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Arkansas State University

Scholarly Journals: Finding Scholarly Journals

How to tell scholarly Journals from other periodicals.

Finding Scholarly Journals

You will never find a scholarly journal at a news stand or in the grocery store.  The publications you find there are always either general/news publications or popular magazines.  Scholarly journals are bought by subscription straight from the publisher.  To find them, you must either visit the library or use a database.

If you visit the library, staff at the service desk can help you find scholarly journals.

Usually, the most convenient way to find scholarly journals is through a database. Some databases contain a variety of sources and will have either a "peer reviewed" or "scholarly" button or box to limit to scholarly journals. Other databases, like JSTOR or Project Muse, won't have a button or box because they are aimed at scholarly research and only contain scholarly journals and ebooks.

But what if you don't know which database to use or how to start your search?

A good place to start your search for scholarly journals is OneSearch. It has information on a wide range of subjects and pulls results from several different library resources. So unless you're looking for something very specific, you should find something here. That said, don't limit yourself to just this tool -- there are a lot of amazing databases out there!

OneSearch Introduction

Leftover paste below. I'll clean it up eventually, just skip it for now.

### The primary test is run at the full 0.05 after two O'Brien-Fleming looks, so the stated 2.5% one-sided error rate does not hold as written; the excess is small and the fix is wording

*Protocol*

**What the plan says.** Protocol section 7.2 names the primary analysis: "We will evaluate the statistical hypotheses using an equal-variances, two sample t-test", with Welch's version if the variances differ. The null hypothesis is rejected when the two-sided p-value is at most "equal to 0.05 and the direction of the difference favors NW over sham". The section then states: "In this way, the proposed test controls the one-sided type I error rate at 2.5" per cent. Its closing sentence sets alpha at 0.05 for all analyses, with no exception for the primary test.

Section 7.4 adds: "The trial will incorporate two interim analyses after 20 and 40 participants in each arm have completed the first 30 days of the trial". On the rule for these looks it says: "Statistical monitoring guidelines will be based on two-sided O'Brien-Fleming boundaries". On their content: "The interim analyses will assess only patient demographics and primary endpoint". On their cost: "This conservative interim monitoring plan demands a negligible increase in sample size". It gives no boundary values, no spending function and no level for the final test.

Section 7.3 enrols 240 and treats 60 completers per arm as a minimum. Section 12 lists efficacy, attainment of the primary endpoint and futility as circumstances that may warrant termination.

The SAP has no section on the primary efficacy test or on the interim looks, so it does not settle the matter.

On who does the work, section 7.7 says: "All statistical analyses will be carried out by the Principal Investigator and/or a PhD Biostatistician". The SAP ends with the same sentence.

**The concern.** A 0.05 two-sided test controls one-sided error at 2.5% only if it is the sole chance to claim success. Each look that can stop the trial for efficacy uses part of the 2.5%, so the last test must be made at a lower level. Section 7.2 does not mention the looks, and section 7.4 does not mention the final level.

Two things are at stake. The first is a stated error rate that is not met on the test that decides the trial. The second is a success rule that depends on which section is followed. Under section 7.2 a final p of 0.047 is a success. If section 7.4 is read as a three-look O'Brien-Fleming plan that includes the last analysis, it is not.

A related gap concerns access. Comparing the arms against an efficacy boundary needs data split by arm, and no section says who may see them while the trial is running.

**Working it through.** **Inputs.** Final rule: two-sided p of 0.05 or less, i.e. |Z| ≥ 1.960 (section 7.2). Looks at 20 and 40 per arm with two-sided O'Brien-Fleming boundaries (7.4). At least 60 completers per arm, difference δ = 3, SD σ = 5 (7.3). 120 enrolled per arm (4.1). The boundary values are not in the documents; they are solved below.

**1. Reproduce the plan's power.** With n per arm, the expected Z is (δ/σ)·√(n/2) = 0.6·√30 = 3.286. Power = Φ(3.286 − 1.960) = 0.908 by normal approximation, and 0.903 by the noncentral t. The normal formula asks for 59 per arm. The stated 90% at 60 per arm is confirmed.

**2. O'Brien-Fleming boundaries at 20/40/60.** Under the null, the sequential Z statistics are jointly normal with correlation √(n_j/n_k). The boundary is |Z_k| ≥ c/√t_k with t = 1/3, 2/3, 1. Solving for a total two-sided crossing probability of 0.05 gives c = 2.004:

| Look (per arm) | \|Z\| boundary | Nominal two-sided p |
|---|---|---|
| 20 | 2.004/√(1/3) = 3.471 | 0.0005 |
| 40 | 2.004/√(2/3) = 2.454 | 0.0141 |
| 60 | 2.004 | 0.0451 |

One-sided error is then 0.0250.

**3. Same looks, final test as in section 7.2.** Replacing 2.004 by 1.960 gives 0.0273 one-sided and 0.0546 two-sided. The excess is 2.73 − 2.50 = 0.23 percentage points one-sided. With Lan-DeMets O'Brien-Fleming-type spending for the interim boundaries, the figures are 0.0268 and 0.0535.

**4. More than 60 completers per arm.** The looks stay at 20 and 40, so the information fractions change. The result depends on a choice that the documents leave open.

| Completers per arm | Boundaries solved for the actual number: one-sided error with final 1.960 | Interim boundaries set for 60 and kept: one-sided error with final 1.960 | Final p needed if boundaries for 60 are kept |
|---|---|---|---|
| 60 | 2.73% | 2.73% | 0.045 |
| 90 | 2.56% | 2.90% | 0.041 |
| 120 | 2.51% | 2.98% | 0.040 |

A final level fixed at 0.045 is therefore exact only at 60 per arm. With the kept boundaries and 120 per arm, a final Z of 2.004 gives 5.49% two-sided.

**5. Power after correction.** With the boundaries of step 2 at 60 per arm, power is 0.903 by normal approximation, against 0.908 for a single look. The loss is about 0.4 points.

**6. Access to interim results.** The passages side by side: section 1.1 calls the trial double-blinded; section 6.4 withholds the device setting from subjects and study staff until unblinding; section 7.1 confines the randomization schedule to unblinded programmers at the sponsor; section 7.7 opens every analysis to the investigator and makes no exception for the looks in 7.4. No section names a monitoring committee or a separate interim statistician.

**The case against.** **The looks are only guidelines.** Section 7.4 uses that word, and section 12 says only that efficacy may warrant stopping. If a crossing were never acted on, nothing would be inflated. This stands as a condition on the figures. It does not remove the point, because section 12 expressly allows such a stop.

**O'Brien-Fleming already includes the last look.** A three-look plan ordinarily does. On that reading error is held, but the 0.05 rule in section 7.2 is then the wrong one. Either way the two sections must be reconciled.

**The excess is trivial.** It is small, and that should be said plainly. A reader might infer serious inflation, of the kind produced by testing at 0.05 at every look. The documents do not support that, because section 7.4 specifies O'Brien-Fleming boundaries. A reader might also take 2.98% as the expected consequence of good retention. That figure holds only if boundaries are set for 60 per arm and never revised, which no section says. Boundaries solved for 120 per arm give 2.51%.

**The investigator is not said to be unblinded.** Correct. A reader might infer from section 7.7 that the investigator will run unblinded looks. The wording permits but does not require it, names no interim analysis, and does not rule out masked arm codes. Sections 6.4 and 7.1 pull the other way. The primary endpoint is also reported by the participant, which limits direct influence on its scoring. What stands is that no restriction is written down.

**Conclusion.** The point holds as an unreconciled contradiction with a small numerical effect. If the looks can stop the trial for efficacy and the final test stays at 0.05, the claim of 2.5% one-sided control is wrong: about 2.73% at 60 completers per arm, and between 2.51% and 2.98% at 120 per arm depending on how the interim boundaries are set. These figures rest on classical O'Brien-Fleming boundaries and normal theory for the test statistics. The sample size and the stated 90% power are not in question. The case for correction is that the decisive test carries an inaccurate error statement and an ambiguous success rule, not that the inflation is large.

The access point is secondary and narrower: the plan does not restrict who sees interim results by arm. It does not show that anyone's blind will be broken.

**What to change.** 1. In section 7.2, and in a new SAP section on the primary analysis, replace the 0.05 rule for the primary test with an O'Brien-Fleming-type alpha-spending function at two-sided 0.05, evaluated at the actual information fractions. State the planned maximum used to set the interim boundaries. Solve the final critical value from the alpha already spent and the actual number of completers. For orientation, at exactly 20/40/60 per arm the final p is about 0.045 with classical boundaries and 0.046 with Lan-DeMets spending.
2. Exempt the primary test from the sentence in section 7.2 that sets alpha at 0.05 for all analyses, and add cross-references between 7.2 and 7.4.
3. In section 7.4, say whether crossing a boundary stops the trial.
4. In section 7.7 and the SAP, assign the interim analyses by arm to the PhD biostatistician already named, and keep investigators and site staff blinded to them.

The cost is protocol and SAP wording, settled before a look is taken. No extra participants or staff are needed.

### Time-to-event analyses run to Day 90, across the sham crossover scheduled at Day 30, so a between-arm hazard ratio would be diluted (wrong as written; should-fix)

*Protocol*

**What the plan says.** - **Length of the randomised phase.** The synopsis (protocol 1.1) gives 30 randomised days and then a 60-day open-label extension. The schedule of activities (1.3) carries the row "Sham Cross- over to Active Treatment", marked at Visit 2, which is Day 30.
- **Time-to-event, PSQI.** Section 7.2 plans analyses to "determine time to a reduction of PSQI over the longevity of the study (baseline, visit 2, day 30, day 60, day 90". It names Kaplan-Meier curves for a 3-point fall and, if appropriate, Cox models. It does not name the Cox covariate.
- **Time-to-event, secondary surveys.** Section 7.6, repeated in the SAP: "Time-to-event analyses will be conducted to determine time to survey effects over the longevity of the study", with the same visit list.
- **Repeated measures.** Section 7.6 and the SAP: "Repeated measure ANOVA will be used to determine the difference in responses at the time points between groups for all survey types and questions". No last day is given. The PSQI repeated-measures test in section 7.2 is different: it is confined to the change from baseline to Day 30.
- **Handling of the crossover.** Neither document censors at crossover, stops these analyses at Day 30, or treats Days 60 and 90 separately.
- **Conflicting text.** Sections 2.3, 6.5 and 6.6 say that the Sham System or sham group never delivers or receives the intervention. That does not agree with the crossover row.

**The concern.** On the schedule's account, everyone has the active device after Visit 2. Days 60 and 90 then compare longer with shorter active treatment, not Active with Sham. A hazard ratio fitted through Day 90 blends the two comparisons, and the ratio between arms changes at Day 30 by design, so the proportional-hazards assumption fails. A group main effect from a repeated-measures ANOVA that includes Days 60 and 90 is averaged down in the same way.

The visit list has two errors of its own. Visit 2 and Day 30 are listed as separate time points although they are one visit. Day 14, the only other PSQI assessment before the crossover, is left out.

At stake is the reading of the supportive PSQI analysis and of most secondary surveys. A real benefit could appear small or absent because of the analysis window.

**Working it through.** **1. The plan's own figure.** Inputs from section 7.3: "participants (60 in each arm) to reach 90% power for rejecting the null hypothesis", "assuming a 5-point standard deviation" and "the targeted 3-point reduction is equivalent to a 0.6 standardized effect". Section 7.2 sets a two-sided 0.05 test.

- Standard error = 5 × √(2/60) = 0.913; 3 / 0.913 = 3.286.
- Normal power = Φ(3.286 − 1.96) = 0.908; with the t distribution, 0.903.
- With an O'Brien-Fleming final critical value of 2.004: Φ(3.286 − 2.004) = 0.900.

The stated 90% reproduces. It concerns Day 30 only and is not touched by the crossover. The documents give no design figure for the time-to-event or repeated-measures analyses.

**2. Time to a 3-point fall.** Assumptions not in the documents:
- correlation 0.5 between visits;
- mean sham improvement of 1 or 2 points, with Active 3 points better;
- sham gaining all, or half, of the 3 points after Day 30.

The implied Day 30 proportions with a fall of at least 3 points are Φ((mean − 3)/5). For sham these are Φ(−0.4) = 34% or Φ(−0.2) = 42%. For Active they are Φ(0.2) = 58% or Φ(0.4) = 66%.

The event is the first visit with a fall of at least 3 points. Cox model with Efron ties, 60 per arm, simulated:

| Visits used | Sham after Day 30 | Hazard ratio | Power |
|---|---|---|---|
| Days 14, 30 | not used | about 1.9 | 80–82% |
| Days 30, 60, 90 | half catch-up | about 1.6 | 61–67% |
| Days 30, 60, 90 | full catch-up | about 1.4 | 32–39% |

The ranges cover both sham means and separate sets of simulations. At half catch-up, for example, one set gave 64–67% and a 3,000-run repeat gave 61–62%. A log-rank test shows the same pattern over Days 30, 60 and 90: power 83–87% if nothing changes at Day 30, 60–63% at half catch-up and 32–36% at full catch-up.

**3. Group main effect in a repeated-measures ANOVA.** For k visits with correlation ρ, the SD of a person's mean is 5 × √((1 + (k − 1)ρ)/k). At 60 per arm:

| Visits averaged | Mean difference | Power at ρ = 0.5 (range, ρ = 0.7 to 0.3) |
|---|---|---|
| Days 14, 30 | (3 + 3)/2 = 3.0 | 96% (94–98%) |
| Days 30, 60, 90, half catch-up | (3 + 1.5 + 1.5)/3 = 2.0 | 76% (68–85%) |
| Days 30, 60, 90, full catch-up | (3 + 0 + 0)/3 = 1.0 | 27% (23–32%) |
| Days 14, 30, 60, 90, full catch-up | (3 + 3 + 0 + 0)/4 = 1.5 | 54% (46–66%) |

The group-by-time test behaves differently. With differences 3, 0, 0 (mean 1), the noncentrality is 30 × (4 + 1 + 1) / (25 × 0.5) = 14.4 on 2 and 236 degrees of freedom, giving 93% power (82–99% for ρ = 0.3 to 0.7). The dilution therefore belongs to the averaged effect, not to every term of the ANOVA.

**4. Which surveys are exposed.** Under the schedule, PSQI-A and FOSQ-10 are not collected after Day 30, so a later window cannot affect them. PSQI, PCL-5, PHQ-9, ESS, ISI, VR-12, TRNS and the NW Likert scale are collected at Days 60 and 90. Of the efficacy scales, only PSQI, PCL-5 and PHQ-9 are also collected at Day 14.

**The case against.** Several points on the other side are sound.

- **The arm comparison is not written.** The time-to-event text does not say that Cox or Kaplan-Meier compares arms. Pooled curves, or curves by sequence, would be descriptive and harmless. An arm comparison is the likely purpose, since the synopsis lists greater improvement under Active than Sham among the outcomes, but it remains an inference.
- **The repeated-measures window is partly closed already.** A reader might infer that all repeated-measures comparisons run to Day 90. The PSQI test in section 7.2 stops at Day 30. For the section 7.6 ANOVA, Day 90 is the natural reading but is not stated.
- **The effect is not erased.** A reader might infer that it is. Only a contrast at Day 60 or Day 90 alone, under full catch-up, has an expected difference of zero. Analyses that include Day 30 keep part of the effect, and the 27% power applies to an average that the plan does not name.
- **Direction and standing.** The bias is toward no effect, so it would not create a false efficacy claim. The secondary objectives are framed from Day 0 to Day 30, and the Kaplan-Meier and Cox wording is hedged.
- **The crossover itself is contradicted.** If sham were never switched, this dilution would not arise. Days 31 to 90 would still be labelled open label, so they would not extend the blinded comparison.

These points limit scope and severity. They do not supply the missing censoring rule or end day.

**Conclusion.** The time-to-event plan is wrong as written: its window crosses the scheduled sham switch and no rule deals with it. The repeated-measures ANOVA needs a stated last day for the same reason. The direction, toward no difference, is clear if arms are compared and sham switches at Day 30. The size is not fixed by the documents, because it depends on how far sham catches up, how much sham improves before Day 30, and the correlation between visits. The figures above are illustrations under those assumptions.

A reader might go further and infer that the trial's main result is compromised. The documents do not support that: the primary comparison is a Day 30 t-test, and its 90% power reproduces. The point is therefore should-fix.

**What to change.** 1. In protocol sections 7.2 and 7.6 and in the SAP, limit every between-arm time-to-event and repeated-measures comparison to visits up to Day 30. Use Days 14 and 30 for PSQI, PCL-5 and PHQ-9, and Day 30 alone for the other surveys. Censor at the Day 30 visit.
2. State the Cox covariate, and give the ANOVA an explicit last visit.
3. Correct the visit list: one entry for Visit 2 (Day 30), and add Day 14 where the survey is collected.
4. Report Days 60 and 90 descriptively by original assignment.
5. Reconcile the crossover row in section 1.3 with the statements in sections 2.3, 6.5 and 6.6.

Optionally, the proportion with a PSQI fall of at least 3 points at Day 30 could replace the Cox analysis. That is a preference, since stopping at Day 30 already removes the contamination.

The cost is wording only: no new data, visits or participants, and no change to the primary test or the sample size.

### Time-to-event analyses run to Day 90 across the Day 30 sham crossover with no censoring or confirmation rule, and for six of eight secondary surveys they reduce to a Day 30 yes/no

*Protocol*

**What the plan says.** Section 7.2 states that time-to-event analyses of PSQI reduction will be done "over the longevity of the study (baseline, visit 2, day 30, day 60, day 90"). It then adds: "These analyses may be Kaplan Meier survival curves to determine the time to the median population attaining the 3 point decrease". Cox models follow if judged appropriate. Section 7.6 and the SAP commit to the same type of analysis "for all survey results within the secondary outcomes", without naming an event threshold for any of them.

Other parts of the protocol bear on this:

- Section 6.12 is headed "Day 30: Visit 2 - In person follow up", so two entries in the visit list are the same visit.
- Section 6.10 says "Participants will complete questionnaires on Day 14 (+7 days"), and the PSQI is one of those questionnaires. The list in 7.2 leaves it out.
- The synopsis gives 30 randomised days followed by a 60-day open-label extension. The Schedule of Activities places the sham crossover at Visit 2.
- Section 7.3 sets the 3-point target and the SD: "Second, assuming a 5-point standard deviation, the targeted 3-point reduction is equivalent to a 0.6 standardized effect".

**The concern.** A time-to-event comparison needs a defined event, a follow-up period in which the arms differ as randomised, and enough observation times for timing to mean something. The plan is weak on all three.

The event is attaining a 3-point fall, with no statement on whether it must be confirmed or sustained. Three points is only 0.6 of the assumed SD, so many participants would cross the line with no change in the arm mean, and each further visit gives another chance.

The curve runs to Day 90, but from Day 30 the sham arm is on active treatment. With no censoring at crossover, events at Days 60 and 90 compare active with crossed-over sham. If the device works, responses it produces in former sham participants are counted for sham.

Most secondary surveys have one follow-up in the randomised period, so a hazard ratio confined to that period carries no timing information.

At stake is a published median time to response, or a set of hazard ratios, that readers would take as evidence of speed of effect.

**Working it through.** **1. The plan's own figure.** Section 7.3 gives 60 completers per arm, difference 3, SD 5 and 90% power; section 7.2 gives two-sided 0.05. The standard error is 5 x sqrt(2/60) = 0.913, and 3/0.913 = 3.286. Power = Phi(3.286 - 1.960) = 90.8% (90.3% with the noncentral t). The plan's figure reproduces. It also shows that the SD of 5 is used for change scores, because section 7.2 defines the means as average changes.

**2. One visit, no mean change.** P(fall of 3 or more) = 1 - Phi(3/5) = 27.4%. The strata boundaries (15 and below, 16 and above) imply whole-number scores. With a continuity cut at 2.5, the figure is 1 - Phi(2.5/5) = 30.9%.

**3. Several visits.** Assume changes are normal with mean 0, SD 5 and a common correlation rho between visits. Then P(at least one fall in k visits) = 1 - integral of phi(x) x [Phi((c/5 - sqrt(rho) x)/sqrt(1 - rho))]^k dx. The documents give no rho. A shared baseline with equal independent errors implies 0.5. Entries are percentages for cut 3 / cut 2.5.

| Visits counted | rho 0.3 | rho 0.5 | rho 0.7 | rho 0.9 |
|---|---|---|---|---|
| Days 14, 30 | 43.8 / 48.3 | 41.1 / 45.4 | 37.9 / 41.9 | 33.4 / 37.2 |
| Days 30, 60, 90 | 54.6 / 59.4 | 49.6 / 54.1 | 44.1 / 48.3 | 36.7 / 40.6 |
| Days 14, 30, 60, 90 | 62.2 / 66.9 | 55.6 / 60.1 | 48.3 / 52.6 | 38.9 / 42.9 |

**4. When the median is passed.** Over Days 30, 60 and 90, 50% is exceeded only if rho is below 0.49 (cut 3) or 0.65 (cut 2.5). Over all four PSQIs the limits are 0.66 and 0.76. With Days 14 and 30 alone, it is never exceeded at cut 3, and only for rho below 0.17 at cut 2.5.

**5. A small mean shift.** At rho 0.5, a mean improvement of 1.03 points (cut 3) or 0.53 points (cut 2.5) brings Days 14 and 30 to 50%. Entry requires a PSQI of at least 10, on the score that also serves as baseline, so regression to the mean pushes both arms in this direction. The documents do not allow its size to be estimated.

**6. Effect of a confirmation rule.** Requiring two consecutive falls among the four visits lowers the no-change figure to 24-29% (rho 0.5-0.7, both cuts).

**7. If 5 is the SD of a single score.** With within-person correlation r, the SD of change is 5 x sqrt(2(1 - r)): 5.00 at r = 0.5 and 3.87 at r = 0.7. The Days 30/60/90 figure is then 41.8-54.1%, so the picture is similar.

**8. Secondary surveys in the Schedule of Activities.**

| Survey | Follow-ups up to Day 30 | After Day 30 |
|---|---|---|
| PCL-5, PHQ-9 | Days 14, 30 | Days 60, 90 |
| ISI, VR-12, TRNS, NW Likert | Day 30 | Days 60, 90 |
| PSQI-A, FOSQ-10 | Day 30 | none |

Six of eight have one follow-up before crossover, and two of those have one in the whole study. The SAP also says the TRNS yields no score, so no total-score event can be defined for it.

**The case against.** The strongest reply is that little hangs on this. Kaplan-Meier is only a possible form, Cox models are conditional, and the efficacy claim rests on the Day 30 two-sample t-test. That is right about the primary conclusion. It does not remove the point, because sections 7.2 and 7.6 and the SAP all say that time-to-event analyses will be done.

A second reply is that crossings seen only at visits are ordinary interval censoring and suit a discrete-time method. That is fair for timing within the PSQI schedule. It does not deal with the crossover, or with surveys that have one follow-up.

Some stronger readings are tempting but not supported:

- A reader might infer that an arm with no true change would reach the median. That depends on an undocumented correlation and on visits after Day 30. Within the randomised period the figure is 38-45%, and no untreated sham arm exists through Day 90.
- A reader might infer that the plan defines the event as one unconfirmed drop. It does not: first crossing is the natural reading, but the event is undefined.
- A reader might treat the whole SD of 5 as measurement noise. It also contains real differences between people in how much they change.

OneSearch is a library tool that allows you to search several library resources at once, including the Library Catalog, research databases, streaming video, and more. It's your "one search" to finding books, scholarly articles, magazines, newspapers, and video. Much like Google, it searches and finds resources from other tools and displays the results in one place. It does not actually have any content within itself.

OneSearch is a general discovery tool. The "discovery" part is that it gives you a good idea of what is available for any given topic and it's easy to use. The "general" part is that it pulls information on most subjects. This makes it great for broad searches or for beginning your research, but you may find that the more specific and focus your research needs are, the less helpful OneSearch is for you.

OneSearch is searchable directly on the library's home page.

OneSearch Box on Library Homepage


OneSearch Basic

The OneSearch box on the library's home page is the basic search option. It's pretty straightforward and easy to use:

1. Type your search terms (keywords) here.

2. Don't forget to hit search (or enter on your keyboard)!

3. Before you search, you can select one of three limits:

Full Text Online: Click this to limit to resources available completely online (ebooks, streaming video, online articles, etc).

Scholarly & Peer Reviewed: Click this box to limit your search to scholarly and peer reviewed items only. If you want full text, scholarly resources, you can click both this box and the full text one! (Note: OneSearch can't verify if something is actually scholarly, so you may need to double check).

Books: Click this box to limit the search to items physically in the library.

4. If you want more options and limits before you search, click the "Advanced Search" link to go to the advanced search.


Want to become an OneSearch expert? Check out our OneSearch Guide!

Choosing a Research Database

While OneSearch is a great starting tool, it does not search everything the library has access to. There are some databases that OneSearch only searches part of, like JSTOR, and other databases, like CINAHL, that it doesn't search at all. Here's a short video to help you pick the right research database: